Dr. David Donkor
Areas of Research:
africana theatre, directing, folklore, globalization, neoliberalism, popular culture
David Afriyie Donkor earned his PhD in Performance Studies and doctoral certificate in African Studies from Northwestern University, where he was a Gwendolyn Carter Doctoral Fellow. He received his MFA in Directing and MS in Multidisciplinary Studies (Ethnic Studies, Speech Communication, Educational Foundations) from Minnesota State University, and a Diploma in Theatre from the University of Ghana.
Dr. Donkor engages theatre/performance as forms of public address in Africana cultures. His ethnographies of Ghanaian stand up comedy, popular theatre, and storytelling explain the interplay of a trickster ethos (based on folk figure Ananse) with performance, political liberalization, and economic (neo) liberalization in Ghana. His study of Ghana’s 1956 independence celebration examines dances, musical performances and diplomatic protocols in light of British colonial valedictory strategies, the U.S.’ Cold War displays of “Soft Power,” and Africa-descended people’s circum-Atlantic expressions of “transnational blackness.” Donkor has examined postcolonial nationalism and theatre architecture in Ghana, has ongoing research work on African migrant’s urban cultural performances in the United States, and plans future work on the culture-economy, dramaturgy, and choreography of urban street vending in West Africa.
Donkor’s publications include the book, Spiders of the Market: Ghanaian Trickster Performance in a Web of Neoliberalism (Indiana University Press); journal articles in Theatre Survey, Theatre and Drama Review (TDR), Cultural Studies, and Ghana Studies; chapters/entries in the volumes Legacy of Efua Sutherland: Pan-African Cultural Activism by Ann Adams and Esi-Sutherland Addy, and Cambridge Encyclopedia of Stage Actors and Acting by Simon Williams; and a book review in the Journal of West African History. He has presented papers and chaired panels at conferences including the International Federation of Theatre Research (IFTR), Performance Studies International, The Association of Theatre in Higher Education, The American Society for Theatre Research (ASTR), The Pedagogy and Theatre of the Oppressed Conference, Council for the Development of Social Science Research in Africa, and the African Studies Associations of the U.S.A., Australasia and Pacific. He currently co-convenes IFTR’s African & Afro-Caribbean Theater & Performance Working Group and ASTR’s Performance in/from the Global South Working Group.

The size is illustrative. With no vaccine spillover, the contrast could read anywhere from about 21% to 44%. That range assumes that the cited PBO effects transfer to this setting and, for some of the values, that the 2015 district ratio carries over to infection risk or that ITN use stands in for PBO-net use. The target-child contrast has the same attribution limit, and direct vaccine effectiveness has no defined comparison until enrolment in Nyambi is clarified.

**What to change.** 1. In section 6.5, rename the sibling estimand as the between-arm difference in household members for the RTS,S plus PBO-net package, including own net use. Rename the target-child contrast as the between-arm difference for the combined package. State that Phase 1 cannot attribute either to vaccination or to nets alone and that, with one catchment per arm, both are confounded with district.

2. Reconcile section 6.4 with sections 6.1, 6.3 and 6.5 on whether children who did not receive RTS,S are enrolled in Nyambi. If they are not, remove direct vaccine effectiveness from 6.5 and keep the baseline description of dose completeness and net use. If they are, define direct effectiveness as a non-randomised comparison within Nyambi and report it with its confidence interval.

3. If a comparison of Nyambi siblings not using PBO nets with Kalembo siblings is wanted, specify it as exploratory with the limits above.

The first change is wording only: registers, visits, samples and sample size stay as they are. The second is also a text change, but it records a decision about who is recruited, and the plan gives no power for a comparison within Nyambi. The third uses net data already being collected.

Dr. Donkor has adapted and directed folktales, personal narratives and literature for stage in productions like Spiders and Spirits: Tale of Two Tricksters, Two Takes on Hurricane Katrina, Strange and Bitter Fruit (a memorial of the 1906 Springfield Missouri lynching), and his own one-person show, A Travelers Tale, on migration and memory. His directing credits include Efua Sutherland’s Edufa, Margaret Wood’s Day of Atonement, Joe C. de Graft’s Sons and Daughters, and Athol Fugard’s My Children! My Africa among others. Donkor has worked with Abibigromma, the resident theatre company of the University of Ghana, and Penumbra Theatre Company, Minnesota. He is a recipient of the Entertainment Critics and Reviewers Association of Ghana Talent award for his acting in and musical composition for the film Shoeshine Boy. In 2015 he was a visiting artist/scholar at the University of Michigan, Ann Arbor, as part of Conjuring the Caribbean: How Sweet it Is, a five-day symposium/performance/installation that looked at commercialism, tourism and gender identities in the Caribbean through the lens of a sugar-saturated history.
The classes Dr. Donkor has taught at TAMU include: Directing, Intro to Africana Studies, Script Analysis, Popular Music in the African Diaspora, Performance in World Cultures, Topics in Performance and Globalization, and Graduate Scholarship in Performance Studies.